India & Sri Lanka - Fall 2013 travel blog

bathing in the Ganges

holy man

sun rise

water jugs for sale

bathing beauties

bathing

blessing candle

cremation site

cremation site

doing laundry

drying cow patties

ghat

ghat

ghat

secure door

selling flowers

sharing the alley with a cow

making breakfast

fancy rickshaw

chillin'

Movie Clips - Playback Requirements - Problems?

(MP4 - 1.18 MB)

evening ceremony

(MP4 - 4.21 MB)

wedding parades

(MP4 - 2.83 MB)

weaving silk


Varanasi is located on the most sacred stretch of the Ganges. It is one of the oldest cities in the world and perhaps the most intense, atmospheric place we have visited in India so far. For more than 2,500 years seekers and pilgrims have come to visit the god Shiva where he lives. For Indians visiting this place once in their lives is similar to a visit to Mecca for Muslims. Bathing in its waters brings redemption and purification that will last a life time. Those who are unable to make the trip here, visit those who have and gain redemption from their encounters with the pilgrims. Death is part of life and not hidden in India, especially not here. The cremation grounds where family and friends bring the corpse of a recently deceased loved one is right next to the area where people worship at dawn and dusk and bathe. Each corpse is burned using 660 pounds of wood after a final bath in the Ganges. Later most of the ashes are returned to the river - a literal ashes to ashes, dust to dust. Some of the bathers had shaved off all their hair, a part of the mourning process.

We began our visit here last night taking a row boat out on the river to witness the daily ceremony where prayers are chanted, bells rung, and incense burned. We joined other tourists and a few locals on the water, buying special prayer candles. These little plates of flowers and a candle were lit and set upon the waves as we offered prayers for those most prominent in our thoughts. I hope my mother felt the vibes I sent her. Krishan hired a priest who gave us a special blessing while he was onboard. Then we rowed past the cremation area where ten fires were burning brightly. So many visitors come to these places that mourners and worshippers totally ignored us, buried in their own thoughts. We revisited the area at dawn, witnessing a smaller worship ceremony, many people bathing in the cold water and more cremations. Here and there more mundane activities were taking place. People washed laundry in the river; boys played a cricket game.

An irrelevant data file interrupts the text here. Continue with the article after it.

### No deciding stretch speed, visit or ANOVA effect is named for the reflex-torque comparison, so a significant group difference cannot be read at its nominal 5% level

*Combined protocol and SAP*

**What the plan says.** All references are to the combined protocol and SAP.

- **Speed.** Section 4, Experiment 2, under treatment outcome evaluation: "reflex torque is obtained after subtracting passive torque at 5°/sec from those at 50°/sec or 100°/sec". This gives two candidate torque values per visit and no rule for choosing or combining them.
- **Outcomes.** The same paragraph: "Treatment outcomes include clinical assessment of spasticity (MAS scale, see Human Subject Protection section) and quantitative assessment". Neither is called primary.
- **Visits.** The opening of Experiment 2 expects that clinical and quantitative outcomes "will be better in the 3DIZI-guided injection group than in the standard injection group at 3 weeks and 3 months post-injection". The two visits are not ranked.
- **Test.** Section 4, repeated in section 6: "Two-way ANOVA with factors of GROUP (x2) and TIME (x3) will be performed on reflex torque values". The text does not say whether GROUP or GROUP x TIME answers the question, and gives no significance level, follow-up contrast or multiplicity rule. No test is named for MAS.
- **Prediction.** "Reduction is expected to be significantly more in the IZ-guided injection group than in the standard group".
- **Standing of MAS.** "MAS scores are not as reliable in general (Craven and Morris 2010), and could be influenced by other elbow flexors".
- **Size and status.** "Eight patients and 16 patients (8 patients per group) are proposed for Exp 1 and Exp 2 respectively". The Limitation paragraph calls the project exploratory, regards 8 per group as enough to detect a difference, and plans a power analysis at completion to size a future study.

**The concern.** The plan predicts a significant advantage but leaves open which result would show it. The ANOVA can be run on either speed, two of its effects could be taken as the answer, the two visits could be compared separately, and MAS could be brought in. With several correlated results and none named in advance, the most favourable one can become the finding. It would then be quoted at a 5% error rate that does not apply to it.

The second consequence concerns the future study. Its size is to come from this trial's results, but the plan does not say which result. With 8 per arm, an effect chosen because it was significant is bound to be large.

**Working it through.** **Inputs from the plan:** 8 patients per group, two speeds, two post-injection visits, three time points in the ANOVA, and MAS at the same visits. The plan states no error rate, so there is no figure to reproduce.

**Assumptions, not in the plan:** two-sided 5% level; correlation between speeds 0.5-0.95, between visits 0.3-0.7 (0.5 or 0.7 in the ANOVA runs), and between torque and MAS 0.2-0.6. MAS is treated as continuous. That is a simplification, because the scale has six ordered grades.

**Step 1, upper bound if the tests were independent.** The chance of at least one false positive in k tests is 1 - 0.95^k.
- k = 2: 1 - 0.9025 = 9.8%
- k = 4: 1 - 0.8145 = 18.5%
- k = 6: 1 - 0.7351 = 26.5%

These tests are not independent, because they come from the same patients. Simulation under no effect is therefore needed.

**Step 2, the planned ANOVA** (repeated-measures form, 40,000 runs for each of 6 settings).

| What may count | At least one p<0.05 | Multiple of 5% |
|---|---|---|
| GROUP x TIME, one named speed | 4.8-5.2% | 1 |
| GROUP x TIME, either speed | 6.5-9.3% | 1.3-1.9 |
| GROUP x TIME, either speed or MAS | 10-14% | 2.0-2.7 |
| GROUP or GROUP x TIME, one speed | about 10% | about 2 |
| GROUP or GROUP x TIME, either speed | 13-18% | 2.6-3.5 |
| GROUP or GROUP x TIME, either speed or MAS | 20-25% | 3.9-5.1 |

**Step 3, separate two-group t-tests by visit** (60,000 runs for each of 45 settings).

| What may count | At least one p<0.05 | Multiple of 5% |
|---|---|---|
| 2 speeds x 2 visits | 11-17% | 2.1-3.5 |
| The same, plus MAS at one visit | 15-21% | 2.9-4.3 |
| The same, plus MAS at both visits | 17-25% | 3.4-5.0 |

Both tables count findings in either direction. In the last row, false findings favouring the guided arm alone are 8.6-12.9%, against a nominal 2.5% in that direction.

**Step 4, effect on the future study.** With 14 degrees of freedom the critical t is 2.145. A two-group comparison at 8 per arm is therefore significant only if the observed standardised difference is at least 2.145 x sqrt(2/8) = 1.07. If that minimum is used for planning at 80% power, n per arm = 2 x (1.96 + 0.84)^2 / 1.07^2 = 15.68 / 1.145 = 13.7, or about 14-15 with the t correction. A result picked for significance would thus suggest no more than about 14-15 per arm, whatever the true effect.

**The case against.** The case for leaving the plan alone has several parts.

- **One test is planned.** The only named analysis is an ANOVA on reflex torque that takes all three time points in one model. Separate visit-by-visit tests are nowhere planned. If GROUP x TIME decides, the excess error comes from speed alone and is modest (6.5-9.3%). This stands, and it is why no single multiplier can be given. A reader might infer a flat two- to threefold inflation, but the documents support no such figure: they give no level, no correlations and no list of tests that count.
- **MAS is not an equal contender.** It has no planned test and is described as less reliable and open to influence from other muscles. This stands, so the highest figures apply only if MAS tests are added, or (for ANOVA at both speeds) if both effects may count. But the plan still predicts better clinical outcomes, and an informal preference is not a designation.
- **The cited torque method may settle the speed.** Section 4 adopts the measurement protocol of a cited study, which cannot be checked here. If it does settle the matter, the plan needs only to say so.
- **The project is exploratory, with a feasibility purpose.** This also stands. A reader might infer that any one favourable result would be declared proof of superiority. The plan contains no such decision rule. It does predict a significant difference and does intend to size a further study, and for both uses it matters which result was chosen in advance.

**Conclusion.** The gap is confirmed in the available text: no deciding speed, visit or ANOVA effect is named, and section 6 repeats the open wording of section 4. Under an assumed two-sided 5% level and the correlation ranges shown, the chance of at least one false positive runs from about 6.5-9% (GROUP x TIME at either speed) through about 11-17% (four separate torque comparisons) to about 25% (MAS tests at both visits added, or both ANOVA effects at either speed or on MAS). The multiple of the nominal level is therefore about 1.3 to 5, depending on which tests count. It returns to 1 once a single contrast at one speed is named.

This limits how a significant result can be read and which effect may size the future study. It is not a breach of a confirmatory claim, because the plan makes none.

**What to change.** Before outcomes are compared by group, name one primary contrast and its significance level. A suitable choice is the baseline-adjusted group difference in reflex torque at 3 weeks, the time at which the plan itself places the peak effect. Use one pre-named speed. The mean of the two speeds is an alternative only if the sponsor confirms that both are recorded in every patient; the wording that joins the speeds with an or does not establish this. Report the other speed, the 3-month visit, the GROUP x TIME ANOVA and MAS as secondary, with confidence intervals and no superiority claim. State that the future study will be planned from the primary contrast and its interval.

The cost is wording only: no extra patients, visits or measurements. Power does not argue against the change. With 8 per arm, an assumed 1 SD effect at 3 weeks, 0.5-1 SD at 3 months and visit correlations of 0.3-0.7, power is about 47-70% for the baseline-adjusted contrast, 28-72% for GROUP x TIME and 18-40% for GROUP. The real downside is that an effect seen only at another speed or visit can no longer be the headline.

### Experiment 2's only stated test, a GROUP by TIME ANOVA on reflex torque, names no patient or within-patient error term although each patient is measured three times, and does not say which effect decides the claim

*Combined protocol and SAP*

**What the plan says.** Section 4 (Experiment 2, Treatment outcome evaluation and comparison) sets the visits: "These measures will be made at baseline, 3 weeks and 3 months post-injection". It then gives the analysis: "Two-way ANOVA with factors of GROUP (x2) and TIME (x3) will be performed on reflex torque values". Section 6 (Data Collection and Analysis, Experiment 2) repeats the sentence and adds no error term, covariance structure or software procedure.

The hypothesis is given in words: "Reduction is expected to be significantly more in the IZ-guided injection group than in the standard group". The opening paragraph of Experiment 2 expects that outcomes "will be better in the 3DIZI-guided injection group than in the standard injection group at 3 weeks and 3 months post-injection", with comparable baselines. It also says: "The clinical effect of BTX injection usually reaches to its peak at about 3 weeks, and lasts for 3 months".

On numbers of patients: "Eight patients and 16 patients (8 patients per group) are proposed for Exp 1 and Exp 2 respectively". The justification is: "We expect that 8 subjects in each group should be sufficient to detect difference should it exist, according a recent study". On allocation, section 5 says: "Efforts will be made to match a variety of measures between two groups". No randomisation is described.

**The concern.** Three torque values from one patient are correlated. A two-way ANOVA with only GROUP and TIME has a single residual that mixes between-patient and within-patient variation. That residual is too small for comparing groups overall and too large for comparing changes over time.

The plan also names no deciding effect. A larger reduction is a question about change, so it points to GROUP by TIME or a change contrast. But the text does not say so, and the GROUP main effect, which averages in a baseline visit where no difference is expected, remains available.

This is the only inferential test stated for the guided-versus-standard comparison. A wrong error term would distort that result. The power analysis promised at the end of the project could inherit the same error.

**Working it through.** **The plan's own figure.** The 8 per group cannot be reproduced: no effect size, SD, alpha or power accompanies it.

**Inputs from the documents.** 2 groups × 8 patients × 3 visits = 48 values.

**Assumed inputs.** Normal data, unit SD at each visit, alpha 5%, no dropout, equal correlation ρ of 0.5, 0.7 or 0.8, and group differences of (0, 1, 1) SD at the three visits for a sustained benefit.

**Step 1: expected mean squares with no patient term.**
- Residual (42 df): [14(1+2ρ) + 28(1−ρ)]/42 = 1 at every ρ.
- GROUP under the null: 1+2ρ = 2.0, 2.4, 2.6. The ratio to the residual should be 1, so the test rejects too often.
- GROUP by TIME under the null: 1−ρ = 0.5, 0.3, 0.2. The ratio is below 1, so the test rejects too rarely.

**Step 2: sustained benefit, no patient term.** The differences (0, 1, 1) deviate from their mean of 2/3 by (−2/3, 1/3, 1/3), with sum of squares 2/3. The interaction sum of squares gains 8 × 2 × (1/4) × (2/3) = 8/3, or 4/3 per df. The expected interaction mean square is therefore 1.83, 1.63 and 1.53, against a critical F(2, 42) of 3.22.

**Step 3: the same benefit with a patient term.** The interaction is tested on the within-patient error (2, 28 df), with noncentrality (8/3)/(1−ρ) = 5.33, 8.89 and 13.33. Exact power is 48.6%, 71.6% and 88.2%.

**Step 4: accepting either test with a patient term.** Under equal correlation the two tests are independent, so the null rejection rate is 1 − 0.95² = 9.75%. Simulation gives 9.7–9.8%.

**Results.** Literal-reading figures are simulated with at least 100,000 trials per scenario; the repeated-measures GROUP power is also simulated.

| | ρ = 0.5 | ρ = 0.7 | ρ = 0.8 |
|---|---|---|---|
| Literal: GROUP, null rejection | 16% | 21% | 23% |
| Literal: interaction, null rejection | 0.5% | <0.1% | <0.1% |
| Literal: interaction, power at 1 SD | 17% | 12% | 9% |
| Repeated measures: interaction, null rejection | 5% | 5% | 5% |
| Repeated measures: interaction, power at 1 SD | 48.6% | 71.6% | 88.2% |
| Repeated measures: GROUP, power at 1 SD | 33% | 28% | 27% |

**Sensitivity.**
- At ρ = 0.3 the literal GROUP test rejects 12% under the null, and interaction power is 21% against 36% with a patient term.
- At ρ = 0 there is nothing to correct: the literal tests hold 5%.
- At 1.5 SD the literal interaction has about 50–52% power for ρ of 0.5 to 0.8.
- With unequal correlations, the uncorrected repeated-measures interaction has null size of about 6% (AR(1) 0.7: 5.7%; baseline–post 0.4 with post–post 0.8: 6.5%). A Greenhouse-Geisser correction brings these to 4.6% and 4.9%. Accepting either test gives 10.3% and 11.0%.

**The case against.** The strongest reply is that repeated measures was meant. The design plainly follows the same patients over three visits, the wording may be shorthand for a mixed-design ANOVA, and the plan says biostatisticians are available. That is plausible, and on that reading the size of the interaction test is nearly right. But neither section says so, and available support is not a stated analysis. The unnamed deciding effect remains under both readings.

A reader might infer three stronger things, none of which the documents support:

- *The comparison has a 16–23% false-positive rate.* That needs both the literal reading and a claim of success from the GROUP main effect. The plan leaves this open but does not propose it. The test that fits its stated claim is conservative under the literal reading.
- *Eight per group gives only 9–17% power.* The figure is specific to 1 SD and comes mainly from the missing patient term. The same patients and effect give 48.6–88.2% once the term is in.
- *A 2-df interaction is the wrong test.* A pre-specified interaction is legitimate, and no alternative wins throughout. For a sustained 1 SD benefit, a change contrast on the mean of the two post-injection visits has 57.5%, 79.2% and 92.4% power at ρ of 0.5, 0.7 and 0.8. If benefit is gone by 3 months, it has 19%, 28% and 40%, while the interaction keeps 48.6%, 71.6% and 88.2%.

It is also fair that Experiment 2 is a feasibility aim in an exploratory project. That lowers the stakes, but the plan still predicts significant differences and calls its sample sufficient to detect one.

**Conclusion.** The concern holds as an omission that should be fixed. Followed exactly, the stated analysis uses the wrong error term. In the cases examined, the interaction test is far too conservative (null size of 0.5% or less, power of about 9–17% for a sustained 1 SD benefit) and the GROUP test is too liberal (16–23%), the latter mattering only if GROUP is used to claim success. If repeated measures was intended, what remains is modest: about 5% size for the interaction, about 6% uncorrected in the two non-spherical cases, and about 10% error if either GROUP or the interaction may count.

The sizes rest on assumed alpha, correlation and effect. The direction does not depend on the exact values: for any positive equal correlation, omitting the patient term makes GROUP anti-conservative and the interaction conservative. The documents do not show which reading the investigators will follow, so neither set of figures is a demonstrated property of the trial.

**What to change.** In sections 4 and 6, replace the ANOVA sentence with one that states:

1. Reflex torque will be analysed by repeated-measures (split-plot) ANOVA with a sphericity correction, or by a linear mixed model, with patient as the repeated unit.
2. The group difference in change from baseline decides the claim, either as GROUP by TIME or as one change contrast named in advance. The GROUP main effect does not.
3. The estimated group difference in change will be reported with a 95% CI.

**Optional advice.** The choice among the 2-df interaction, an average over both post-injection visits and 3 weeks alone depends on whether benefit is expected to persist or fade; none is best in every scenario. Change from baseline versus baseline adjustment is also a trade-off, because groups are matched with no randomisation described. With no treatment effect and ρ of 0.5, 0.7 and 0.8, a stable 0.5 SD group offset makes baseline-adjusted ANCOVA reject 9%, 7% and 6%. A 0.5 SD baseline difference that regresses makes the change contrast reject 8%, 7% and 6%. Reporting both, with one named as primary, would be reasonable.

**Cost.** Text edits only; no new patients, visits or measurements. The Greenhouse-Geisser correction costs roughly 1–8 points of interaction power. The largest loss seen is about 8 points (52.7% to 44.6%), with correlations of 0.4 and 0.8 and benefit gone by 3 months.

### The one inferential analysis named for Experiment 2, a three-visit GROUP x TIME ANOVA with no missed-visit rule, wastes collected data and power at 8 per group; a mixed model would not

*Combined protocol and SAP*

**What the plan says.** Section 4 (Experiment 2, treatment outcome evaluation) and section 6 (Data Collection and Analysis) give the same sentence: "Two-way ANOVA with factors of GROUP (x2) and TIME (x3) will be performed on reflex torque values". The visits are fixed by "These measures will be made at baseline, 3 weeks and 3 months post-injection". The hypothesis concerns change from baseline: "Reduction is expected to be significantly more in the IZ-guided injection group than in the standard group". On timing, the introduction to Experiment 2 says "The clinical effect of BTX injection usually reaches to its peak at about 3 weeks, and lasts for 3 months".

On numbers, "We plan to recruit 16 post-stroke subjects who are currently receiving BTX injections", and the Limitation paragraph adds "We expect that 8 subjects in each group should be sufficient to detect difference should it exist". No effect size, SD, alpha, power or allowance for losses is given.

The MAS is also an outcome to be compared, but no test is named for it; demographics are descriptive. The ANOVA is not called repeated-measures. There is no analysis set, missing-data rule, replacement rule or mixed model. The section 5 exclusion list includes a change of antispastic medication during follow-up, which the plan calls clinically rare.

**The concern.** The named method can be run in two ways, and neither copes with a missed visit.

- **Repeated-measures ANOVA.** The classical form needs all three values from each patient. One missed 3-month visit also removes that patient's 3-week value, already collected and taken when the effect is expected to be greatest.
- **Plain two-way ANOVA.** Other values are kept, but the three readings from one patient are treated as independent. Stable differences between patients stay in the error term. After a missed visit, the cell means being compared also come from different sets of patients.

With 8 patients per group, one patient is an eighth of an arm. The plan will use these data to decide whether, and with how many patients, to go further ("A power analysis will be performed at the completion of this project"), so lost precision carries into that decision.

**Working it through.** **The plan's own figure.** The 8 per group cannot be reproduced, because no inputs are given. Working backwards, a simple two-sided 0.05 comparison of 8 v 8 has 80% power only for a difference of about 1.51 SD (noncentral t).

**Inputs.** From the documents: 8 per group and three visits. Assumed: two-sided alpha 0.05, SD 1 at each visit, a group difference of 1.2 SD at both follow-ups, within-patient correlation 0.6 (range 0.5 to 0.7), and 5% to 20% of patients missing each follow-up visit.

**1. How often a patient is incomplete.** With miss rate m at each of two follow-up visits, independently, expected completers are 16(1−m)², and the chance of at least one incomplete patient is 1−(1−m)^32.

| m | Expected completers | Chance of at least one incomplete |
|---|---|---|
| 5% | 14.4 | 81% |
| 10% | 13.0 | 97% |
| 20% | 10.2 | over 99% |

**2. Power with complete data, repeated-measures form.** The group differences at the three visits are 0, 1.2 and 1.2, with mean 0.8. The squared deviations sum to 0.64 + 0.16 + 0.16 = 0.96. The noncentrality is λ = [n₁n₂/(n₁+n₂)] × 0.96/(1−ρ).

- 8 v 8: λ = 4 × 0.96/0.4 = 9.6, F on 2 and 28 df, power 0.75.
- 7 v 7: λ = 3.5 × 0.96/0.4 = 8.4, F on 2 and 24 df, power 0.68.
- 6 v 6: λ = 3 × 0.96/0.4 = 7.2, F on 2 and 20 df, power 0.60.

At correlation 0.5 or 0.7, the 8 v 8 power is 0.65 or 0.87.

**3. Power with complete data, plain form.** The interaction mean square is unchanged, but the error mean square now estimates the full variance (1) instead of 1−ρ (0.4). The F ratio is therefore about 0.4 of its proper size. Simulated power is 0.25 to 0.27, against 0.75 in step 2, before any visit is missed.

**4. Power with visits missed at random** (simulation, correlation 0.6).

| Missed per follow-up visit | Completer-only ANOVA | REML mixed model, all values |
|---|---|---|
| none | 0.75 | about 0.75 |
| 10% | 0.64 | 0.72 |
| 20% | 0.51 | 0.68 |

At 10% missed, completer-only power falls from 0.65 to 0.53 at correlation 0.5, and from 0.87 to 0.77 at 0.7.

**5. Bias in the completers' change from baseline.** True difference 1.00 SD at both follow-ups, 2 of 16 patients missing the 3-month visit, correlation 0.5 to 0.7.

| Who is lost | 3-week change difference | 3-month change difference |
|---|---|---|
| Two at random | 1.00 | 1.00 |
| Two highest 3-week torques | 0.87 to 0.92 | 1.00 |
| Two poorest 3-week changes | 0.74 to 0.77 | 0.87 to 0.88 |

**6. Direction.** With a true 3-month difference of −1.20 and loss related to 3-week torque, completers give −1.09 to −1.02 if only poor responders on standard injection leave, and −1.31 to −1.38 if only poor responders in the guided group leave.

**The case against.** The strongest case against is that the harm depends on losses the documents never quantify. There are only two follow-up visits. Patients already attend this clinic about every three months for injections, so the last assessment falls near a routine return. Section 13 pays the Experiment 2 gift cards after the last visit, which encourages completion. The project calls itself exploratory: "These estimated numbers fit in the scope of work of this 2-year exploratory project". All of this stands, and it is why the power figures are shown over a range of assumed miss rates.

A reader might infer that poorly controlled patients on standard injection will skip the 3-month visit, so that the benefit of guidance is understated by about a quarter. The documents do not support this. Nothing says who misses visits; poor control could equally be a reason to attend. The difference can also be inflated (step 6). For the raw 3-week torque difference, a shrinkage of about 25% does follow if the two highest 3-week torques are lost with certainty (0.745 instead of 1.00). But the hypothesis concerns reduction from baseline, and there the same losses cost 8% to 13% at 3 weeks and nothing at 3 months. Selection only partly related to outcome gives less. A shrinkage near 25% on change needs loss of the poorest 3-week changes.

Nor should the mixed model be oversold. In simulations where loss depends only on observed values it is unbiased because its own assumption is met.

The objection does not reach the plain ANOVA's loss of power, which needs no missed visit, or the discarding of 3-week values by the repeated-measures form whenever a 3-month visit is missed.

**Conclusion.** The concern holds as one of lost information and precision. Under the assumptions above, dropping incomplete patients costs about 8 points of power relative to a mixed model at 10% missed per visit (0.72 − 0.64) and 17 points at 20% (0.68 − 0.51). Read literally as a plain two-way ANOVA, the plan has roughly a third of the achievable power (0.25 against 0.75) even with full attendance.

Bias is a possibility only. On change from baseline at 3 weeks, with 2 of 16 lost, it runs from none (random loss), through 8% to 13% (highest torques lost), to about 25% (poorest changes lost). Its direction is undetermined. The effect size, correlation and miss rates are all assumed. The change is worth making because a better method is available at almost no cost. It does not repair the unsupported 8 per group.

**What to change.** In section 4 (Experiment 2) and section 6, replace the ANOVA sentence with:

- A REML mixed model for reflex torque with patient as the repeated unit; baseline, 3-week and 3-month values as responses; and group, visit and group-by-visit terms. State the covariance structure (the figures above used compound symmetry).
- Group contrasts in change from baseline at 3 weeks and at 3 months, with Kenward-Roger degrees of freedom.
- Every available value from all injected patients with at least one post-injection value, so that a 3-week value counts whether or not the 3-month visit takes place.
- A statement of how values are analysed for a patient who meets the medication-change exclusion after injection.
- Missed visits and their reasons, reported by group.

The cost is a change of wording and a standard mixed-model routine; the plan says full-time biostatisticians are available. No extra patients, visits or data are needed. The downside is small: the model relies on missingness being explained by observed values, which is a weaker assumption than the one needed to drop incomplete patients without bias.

We left the boat at the cremation area and walked amidst the fires to old narrow lanes above. Some people in our group found this upsetting and inappropriate. While it felt uncomfortable and unfamiliar to me, I much preferred the intimate involvement this people had with their dearly departed to the way this is handled in the west. In some ways Varanasi reminded me of Lourdes. Shops sold plastic containers so that pilgrims could bring doe of the holy water home.

In sharp contrast to the sadness of the cremation area, we happened upon some wedding parades near our hotel when we returned. Since there are certain auspicious times to marry according to the astrologers, weddings can take place on any day of the week and tend to bunch up as everyone tries to pick the same perfect moment. While wedding are often over the top and much too expensive in the US, the Indians take wedding ceremonies to another level altogether. It is common to invite everyone you ever encountered any time in your life, literally thousands attend. We stumbled into the parades that were taking the groom to the reception area. In northern India he usually arrives on a white horse surrounded by bands and dancers, generally only men. The parades were lit by people hired to carry light fixtures. They were strung together by electric wire and their lights were powered by a generator that followed the parade in a rickshaw. We were more than welcome to stay and dance, but you can only cram so much into a day.

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